Management / #TEISS16: Balancing a smooth customer experience and good cyber security
#TEISS16: Balancing a smooth customer experience and good cyber security
25 February 2016 |
With consumers demanding more than ever from firms both in terms of customer experience and cyber security, it can be difficult to strike a balance between the two.
A panel at The European Information Security Summit 2016 discussed what businesses need to consider when making decisions concerning security and productivity.
BT chief privacy officer Mark Keddie said: "It's fair to say that the relationship between privacy and security has never been more in the headlines in the telecoms business."
He alluded to the recent cyber attack on TalkTalk, which was just one of a series of breaches at businesses that have exposed customers' information.
Internet service providers (ISPs) are in a special position, he explained, because they capture so much data on individuals' browsing habits and online activity.
"An ISP can build up a picture of your life very quickly," Keddie said.
"You have that freedom to move around the internet and there's a duty to keep that information safe, and that's why recent incidents have made the headlines... It comes with an expectation of reliability, safety and performance."
The financial industry also processes large quantities of sensitive customer data.
Nationwide Building Society group risk director Michele Faull said the challenge is striking a balance between keeping customers safe and providing a good level of service.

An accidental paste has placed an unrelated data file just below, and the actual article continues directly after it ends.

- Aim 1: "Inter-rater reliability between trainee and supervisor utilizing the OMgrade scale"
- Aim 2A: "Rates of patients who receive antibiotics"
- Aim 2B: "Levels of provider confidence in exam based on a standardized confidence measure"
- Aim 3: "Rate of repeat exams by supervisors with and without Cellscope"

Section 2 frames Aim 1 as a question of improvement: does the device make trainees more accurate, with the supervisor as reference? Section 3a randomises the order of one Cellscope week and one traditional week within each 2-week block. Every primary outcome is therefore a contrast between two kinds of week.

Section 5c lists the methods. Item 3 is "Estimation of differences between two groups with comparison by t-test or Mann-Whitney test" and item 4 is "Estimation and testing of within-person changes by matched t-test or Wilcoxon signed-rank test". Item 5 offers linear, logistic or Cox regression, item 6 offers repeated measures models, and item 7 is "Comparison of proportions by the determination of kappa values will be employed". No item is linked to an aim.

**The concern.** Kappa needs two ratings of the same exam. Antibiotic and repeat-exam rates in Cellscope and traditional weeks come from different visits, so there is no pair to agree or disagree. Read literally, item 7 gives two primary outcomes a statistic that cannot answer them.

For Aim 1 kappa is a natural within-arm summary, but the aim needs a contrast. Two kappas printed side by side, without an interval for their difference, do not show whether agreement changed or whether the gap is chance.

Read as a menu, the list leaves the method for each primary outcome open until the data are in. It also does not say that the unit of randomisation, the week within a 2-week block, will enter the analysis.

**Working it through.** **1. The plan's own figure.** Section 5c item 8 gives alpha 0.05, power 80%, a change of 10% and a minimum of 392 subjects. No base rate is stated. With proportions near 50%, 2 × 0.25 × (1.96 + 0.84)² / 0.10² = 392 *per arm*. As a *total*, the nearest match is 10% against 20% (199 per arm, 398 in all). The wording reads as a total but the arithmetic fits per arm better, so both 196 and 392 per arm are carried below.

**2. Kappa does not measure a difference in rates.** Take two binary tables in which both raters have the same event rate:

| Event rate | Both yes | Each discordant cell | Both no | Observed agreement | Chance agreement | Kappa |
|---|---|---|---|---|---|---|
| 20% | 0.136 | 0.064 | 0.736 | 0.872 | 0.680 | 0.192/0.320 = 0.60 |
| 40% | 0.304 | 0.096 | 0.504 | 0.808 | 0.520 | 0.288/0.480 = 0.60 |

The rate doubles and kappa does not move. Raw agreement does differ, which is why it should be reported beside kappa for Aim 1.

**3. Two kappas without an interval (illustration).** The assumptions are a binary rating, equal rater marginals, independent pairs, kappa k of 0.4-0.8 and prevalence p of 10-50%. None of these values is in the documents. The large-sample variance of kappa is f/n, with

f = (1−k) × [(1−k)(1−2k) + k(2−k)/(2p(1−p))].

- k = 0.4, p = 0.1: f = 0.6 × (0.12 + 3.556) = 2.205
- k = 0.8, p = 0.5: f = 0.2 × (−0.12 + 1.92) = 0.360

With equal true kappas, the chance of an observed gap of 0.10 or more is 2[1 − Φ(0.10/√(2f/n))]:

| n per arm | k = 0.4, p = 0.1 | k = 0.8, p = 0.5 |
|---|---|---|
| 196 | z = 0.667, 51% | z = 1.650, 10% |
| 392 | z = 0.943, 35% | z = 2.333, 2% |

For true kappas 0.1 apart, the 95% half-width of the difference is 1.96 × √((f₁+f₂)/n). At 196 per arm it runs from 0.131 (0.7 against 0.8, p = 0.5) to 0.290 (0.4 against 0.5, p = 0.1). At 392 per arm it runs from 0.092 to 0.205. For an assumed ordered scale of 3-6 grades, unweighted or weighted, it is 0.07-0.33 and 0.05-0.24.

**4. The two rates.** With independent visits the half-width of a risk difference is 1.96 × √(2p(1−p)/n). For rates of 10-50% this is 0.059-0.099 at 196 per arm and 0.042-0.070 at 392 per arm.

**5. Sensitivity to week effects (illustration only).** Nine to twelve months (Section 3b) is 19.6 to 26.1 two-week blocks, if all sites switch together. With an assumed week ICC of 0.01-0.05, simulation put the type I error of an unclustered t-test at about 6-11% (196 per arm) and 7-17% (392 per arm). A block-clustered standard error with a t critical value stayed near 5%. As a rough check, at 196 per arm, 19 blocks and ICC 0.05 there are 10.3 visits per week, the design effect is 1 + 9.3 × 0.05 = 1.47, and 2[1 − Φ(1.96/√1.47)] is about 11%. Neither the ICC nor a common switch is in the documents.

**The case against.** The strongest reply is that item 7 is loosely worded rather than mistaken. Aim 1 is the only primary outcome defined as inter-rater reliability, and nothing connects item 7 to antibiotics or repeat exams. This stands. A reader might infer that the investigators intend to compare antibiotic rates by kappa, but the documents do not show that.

She said security is "a fundamental assumption" when customers join a bank.
"I can't imagine any bank asking, 'Do you want a safe bank or a bank that's not quite as safe?'" she said. "I think it's a given.
"People expect their bank to be safe and secure, and we have not yet really seen the effect of a cyber attack successfully on a bank and we're all working very hard to keep it that way."
She added that sometimes customers can complain about security measures that complicate the customer experience, but that it is the duty of organisations to explain why these are in place.
"What not everybody does yet is make the link between the hoops they feel they have to jump through to use the product and how they make that product safe," Faull said.
But customers are not the only ones demanding a good level of information security.
When offering tickets on big-name events, the aforementioned balance between security and service is extremely important for events website Ticketmaster.
"When we work with large organisations, such as the Olympics, there are a huge number of hoops we have to jump through," said its senior director of information security Nick Green, referring to targets involving security and performance.
That said, consumers can demand explanations when cyber breaches hit the headlines.
This can mean businesses have to reassure their customers when similar firms suffer breaches or when people discover vulnerabilities in services.
"We very actively work with PR to address those concerns from the public," Green said.
"We also have security professionals who come to us and spot a bug in our site and we work to resolve those issues."